(Jul 01 '10 at 12:30) antolikjan

antolikjan: Maybe post that as a new question, and I will ask the Theano devs to take a look.

(Jul 01 '10 at 13:08) Joseph Turian ♦♦

You can do that. PyBrains optimization API works on functions, similar to the scipy API.

(Sep 05 '11 at 16:10) Justin Bayer
showing 5 of 6 show all

Before trying anything too complicated, just set up a quick evolutionary algorithm. If that does okay, add in self-adaptation for the parameters' sigmas. I've seen plenty of problems with lots of local minima, and almost always this will find the global optima. If you still have trouble there, add in speciation and explicit fitness sharing.

answered Jun 30 '10 at 17:31

Wesley%20Tansey's gravatar image

Wesley Tansey

Hello, sorry I'm not particularly familiar with evolutionary algorithms beyond the basics. Could you perhaps elaborate on the 'self-adaptation for the parameters' sigmas'?

(Jul 01 '10 at 08:00) antolikjan

Sure. The standard approach is to use Gaussian mutation for each parameter (C# code):

private double gaussianMutation(double mean, double stddev)
    double x1 = Rand.NextDouble();
    double x2 = Rand.NextDouble();
    double y1 = Math.Sqrt(-2.0 * Math.Log(x1)) * Math.Cos(2.0 * Math.PI * x2);
    return y1 * stddev + mean;

(Splitting this into 2 comments for character length restrictions)

(Jul 01 '10 at 10:35) Wesley Tansey

The stdev you're using is usually referred to as sigma. A good heuristic for sigma is usually 1/6 of the range of the variable. For example, if you're evolving a variable where the minimum value it can have is 0 and the max is 6, you would use a sigma of 1 as a rule of thumb.

To do self-adaptation, you mutate the sigma as well:

  Sigma = Math.Max(0, Sigma * Math.Exp(gaussianMutation(0,1)));
val = gaussianMutation(val, Sigma);
(Jul 01 '10 at 10:35) Wesley Tansey

Ah thanks, now it is perfectly clear.

(Jul 01 '10 at 12:22) antolikjan

I've had good experiences with CMA-ES for doing neuro-evolution of recurrent neural networks. CMA-ES has two particularly nice features (among others):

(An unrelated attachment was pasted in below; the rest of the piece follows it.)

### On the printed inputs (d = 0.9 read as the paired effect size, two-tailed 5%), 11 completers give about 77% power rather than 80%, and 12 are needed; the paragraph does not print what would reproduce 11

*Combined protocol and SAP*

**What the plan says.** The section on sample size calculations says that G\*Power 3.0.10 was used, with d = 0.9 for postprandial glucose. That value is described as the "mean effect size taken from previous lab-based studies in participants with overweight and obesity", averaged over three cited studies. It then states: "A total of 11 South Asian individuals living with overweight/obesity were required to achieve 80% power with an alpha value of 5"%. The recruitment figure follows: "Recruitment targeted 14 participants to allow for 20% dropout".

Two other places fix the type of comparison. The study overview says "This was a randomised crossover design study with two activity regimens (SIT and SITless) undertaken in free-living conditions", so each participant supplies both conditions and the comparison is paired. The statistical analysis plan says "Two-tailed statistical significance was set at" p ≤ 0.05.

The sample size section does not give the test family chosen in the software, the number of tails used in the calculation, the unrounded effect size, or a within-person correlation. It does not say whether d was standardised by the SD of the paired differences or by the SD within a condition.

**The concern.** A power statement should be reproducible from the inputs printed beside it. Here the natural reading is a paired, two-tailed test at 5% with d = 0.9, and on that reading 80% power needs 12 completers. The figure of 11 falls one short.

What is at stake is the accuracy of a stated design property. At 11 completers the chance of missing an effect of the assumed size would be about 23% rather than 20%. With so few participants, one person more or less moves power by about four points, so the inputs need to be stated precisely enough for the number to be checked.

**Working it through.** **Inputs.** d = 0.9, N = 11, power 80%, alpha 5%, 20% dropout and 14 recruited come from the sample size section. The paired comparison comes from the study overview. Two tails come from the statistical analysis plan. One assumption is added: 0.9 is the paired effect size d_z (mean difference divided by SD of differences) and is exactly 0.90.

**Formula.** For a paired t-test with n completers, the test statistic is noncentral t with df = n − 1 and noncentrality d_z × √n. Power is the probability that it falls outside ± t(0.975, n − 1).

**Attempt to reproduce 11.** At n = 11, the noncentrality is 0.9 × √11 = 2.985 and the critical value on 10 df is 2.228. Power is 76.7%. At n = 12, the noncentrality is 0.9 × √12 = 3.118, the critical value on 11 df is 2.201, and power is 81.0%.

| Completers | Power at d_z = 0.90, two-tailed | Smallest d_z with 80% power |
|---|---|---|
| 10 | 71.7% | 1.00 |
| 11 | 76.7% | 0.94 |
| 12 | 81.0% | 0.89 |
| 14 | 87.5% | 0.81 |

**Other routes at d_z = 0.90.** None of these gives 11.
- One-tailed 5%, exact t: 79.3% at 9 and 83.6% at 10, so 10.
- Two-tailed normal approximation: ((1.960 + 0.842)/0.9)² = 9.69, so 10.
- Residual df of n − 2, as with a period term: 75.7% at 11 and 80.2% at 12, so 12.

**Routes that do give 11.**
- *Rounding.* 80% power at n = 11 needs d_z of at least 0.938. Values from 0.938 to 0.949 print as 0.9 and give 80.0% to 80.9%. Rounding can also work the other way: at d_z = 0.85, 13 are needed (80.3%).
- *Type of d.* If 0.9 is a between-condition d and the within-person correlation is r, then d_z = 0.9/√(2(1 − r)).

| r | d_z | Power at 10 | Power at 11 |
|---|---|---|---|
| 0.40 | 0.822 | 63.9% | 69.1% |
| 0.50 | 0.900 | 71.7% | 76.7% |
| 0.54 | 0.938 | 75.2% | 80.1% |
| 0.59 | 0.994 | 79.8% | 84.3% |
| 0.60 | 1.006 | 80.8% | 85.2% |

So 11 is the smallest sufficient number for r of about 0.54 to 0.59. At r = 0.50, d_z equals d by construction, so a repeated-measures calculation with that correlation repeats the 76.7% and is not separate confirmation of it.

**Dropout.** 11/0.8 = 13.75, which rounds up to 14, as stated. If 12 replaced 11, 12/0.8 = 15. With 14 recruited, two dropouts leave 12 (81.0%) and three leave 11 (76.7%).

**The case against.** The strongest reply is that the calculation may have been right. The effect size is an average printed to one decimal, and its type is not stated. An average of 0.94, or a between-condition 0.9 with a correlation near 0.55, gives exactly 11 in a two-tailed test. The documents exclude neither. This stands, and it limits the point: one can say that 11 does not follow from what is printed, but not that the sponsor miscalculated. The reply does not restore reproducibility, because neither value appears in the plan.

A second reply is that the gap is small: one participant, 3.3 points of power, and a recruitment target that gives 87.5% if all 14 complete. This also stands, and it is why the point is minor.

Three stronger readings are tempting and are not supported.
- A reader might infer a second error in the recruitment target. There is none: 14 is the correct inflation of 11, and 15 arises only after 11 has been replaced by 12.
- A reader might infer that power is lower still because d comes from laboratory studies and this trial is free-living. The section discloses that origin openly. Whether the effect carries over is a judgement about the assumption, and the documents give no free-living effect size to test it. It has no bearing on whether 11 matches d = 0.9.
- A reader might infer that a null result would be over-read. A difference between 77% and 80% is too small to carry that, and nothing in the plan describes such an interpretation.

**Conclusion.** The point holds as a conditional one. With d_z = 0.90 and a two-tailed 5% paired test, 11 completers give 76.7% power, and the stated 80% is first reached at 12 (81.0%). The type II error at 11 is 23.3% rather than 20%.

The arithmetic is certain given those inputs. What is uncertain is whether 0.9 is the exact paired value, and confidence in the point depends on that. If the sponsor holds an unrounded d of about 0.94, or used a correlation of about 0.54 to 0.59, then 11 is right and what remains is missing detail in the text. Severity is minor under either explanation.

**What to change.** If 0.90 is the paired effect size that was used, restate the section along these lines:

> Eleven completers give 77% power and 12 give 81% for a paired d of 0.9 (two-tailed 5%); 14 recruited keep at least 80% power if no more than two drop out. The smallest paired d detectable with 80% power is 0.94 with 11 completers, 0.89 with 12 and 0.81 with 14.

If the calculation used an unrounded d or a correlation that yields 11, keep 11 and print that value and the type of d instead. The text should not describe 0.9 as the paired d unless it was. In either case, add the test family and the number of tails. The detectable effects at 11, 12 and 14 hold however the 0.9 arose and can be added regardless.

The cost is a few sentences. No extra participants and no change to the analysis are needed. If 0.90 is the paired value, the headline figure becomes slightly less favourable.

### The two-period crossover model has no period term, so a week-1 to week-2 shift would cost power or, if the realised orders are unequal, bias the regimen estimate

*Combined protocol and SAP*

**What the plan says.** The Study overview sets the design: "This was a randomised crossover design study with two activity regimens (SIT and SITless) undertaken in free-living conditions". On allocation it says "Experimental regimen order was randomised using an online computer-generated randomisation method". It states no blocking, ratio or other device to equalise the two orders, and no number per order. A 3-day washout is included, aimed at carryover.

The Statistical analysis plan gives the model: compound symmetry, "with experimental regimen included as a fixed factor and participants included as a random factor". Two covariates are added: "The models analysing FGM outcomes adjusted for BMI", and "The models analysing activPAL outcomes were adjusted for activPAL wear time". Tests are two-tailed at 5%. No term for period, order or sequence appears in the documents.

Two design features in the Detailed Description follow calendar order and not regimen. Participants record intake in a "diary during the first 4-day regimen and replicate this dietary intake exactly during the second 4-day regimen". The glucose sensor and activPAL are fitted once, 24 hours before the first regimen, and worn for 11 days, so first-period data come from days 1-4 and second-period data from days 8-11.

1. Invariance to order-preserving transformations of the fitness function
  2. Invariance to rigid body transformations of the search space (including rotation, reflection, and translation)

Note of caution: Because it relies on a covariance matrix, it will start to bog down if the dimensionality of the parameter space you are working in is significantly > 100.

answered Jun 30 '10 at 18:54

Thomas%20Lahore's gravatar image

Thomas Lahore

XNES (my post/comment to it on this page) is similar to CMA-ES. See abstract of the cited paper in my comment).

(Jul 01 '10 at 12:14) osdf

An alternative I understand works relatively well when evolving neural networks is Novelty Search ( http://eplex.cs.ucf.edu/papers/lehman_ecj10.pdf ). The short version of the algorithm is that, rather than using the traditional fitness value for determining the next generation, you chose the genotypes whose behavior is most different from the others (and from an archive of the historically most unique). Although it was designed with neural nets in mind, it should be easily adaptable to other problem spaces, even if the "behavior" of a given genome is simply some measure of distance between the other genomes that exist in the search space.

If your goal is to eventually find the global minimum, perhaps you could perform 100 generations with Novelty Search and 100 generations with traditional, fitness-based search, or any number of variations on the novelty-for-a-while/fitness-for-a-while system.

answered Jul 01 '10 at 00:01

Rueben's gravatar image


edited Jul 01 '10 at 00:17

If you're interested in biologically-inspired techniques, I'd recommend taking a look at HyperNEAT. It's an extension of the NeuroEvolution of Augmented Topologies algorithm that is particularly well suited for input domains with a specific geometric regularity, such as images.


answered Jul 01 '10 at 12:39

ElDuderino's gravatar image


You might want to take a look at Graduated Non-Convexity. i.e gradually changing your fitness function from convex to non-convex during training. I'm not sure if you can apply it directly, but it might give you ideas.

answered Jul 01 '10 at 18:00

Janto's gravatar image


This sounds like a continuation method. In a continuation method, you add constraints that make the space much smoother and with fewer local optima. You find the minimum of this overconstrained space, and then relax the constraint slightly. This makes the space more bumpy and you find the solution from where you currently site. For example, you start by adding a very strong l2-penalization, and then gradually relaxing the strength of the penalty each time you converge. Look at this image: http://www.iro.umontreal.ca/~bengioy/yoshua_en/research_files/continuation.jpg

(Jul 01 '10 at 18:10) Joseph Turian ♦♦

Here are Yoshua Bengio's thoughts on non-convex optimization using continuation methods: http://www.iro.umontreal.ca/~bengioy/yoshua_en/research.html#optimization

(Jul 01 '10 at 18:10) Joseph Turian ♦♦